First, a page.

I could not have imagined Jerusalem

Jerusalem archwayI could not have imagined you, Jerusalem.

The colour of your stones, and of the land

And of the terraced hillsides, and of the desert,

Was yellow ochre tinged with white,

With lemon yellow, and vermilion.

But that was just the detail.

 

The essence was the might, the mightiness,

The peacefulness, the power,

The deep and hidden majesty,

Of four eternal spirits mingled.

Of Adam, Moses, Jesus, and Muhammad.

Along the polished stones and steps

(Polished from a million feet of pilgrims,

Seekers, tourists, lost souls and wondering dervishes),

Through narrow arches, round unexpected

Corners, with sellers of spices and shoes,

Tee shirts and jewels, we walked, slowly.

Along the way of sorrow there was one

Who dragged his cross, bumping over the

Cobbles, long time past. Within the green and golden

Dome there was a rock upon which Ibrahim sacrificed

And the Prophet began his ascent.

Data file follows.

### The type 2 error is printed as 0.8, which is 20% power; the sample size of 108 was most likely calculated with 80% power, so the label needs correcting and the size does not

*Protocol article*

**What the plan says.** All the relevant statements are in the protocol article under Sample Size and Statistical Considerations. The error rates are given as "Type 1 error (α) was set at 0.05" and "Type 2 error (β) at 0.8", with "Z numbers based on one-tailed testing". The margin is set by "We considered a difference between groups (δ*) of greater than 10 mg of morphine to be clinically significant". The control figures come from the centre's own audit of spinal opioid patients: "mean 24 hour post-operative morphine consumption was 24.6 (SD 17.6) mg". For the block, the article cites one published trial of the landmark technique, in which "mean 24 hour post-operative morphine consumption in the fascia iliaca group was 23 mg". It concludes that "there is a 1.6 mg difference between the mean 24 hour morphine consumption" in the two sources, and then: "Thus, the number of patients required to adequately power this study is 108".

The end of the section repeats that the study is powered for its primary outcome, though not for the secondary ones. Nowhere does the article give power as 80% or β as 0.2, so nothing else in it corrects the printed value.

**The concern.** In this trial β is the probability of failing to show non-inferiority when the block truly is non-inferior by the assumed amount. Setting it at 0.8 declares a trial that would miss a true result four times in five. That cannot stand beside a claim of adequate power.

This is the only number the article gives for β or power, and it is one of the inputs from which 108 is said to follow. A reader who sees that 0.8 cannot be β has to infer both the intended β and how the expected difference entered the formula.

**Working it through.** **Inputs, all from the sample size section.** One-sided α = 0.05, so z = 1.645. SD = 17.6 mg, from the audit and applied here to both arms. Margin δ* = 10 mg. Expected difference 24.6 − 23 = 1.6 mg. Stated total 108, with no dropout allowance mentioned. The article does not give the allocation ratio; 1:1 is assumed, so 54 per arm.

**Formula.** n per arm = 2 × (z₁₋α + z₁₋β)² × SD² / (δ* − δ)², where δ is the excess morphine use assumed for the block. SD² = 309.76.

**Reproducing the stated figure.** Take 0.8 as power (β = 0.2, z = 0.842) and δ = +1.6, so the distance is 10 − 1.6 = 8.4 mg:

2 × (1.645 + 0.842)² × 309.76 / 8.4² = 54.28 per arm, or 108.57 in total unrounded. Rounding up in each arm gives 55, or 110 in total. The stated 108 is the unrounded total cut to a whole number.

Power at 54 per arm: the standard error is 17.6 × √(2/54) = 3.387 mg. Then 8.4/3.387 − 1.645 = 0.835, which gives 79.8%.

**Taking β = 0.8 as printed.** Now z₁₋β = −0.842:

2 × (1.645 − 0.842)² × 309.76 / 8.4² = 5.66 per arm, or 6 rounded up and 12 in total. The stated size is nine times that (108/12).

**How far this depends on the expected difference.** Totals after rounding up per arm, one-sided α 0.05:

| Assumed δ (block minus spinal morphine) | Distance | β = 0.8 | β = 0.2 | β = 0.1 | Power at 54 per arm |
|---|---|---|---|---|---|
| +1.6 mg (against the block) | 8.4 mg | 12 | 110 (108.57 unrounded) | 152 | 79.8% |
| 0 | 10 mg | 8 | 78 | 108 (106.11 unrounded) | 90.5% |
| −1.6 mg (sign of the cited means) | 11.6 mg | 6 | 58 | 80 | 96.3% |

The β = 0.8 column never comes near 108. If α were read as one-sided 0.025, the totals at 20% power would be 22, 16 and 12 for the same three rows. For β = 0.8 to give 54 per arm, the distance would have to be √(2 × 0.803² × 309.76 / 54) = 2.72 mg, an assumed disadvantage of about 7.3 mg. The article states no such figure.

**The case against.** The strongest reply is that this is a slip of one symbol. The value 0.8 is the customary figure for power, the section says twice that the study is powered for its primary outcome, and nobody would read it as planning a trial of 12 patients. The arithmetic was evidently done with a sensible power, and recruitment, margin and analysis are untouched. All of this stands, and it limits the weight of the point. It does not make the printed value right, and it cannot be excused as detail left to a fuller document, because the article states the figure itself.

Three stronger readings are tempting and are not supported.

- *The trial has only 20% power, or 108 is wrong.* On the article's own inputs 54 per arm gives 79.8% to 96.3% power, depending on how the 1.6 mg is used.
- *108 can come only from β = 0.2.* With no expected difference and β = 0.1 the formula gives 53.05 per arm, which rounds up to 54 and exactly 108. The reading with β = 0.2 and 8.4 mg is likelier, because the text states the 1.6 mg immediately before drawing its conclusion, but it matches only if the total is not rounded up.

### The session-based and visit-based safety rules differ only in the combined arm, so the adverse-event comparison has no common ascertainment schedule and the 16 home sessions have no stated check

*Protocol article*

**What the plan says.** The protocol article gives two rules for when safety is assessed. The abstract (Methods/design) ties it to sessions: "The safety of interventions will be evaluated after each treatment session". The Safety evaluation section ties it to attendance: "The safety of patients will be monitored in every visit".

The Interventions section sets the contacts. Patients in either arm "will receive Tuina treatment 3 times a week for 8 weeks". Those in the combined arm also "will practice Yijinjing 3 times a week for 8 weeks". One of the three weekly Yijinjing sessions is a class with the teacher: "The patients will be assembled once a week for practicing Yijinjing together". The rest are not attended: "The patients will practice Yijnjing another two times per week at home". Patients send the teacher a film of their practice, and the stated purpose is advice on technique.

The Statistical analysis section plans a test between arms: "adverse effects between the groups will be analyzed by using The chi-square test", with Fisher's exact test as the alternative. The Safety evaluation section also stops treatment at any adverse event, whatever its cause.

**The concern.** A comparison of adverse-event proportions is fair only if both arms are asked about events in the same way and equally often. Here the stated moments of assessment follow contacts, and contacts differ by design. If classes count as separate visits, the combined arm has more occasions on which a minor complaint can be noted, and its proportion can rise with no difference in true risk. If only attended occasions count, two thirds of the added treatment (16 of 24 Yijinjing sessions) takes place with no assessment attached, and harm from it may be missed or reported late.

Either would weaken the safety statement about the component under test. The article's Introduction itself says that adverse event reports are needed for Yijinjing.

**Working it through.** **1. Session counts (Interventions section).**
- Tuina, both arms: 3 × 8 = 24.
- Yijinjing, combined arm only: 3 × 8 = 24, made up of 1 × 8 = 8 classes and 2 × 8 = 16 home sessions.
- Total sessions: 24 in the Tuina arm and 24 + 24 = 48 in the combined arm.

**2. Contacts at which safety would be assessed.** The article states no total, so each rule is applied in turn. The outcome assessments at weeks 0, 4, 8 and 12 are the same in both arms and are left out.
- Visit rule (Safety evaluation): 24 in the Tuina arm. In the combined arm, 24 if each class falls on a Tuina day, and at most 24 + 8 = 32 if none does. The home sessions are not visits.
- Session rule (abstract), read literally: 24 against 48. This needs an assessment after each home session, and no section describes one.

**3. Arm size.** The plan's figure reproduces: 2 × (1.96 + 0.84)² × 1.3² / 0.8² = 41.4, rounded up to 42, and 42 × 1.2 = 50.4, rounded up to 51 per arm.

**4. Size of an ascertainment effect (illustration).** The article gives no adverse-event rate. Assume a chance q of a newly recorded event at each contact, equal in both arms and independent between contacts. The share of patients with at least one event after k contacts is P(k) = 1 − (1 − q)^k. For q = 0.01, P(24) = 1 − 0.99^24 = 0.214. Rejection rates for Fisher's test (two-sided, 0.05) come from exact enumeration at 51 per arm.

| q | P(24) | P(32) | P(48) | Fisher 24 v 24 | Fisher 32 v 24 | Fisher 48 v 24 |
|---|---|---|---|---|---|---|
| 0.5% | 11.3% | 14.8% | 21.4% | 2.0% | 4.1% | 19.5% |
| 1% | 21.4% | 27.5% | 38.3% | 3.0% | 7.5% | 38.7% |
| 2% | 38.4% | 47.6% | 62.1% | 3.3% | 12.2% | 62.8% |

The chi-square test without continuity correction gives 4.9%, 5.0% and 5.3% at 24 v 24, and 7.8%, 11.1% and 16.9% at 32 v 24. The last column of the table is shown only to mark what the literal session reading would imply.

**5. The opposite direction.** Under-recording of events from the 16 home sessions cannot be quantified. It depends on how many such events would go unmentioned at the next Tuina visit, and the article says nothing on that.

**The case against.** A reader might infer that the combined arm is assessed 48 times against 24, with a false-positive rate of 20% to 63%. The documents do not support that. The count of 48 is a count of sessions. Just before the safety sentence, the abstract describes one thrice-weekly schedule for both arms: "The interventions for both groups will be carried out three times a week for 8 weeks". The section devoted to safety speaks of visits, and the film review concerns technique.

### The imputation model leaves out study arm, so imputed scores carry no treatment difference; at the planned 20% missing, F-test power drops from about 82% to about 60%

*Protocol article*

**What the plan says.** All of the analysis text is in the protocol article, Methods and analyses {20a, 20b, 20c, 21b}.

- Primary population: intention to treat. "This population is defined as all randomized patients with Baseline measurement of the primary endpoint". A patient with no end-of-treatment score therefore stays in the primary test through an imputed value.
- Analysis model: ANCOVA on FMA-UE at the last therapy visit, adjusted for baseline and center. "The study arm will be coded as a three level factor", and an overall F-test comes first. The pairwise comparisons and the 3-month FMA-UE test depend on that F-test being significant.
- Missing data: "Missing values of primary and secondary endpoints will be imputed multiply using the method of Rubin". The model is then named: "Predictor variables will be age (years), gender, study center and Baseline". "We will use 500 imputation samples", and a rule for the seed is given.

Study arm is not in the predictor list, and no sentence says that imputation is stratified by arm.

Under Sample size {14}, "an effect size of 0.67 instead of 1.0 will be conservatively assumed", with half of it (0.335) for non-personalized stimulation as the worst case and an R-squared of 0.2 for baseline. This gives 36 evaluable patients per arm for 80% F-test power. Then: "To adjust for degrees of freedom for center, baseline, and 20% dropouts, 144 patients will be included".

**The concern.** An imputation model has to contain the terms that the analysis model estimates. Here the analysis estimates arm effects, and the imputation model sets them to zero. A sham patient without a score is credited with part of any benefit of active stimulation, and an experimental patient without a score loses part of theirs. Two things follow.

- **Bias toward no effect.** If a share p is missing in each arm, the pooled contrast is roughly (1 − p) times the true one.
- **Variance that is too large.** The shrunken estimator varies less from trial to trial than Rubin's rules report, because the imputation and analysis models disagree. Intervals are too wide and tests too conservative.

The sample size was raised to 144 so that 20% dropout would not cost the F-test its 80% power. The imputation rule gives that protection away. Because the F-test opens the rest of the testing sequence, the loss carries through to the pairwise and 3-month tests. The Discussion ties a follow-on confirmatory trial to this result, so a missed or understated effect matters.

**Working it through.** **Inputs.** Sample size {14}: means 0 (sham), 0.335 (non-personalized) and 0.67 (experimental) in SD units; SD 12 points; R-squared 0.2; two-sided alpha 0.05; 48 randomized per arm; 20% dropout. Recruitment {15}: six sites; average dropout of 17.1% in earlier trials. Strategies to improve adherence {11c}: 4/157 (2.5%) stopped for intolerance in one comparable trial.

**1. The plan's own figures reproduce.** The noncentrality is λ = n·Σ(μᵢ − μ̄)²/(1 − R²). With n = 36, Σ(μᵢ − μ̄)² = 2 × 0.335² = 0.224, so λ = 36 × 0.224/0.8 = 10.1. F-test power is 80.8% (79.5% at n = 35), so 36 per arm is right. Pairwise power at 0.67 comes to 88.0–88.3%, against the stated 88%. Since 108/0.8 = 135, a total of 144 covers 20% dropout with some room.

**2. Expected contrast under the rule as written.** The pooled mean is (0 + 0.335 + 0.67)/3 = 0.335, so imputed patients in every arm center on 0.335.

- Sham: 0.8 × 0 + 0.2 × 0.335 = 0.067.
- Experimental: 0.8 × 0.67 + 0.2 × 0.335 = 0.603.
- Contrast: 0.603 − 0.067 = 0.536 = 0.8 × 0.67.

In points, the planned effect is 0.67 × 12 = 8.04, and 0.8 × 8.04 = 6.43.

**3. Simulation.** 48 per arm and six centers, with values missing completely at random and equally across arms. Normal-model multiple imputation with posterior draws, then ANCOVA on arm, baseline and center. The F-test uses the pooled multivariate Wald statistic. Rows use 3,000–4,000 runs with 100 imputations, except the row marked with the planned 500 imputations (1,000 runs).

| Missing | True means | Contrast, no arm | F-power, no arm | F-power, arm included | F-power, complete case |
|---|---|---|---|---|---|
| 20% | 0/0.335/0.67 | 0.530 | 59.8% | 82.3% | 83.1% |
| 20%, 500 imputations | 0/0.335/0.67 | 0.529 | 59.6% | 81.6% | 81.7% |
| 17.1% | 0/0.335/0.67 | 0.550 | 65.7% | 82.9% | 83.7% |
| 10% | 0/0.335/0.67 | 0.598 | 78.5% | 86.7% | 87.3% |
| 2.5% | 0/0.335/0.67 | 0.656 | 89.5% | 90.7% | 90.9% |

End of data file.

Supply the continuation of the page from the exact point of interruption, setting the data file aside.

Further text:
Deep down beneath the arches of the Holy Sepulchre

Church there was a womb like crypt. And below that, another.

Deeper and deeper into the bowels of the cool earth the spirit hid.

Guided by candles and candelabras, icons and incense

We descended.

 

In the church of Mary, another descent.

Many dark polished steps on which I paused,

For thought, for prayer, for cleansing,

For forgiveness, for awareness,

For wonder, for hope,

For the world to be released from chaos.

This time to the womb

Within which she lay, whose womb had held the Word.

 

At the tomb of Rabia there were tears.

At the tomb of Salman Farsi there was

The peace which passeth all understanding

(The peace which encompasses body mind and spirit,

Heart and soul).

At the mosque for Moses

In the timeless, restless, endless desert

There was rushing wind, urgent birdsong,

And watchful cats. I thought I heard Moses

Say “beware!” “be wary, humankind, watch out,

And notice what you’re doing……..!”

There was ancient stone reposing yet challenging,

And the graves of Bedouin.

No sellers of trite trinkets there

(They would not dare, they would not dare).

 

And now, we have to learn to care.

To care enough, this world to spare….

 

Clive Perrett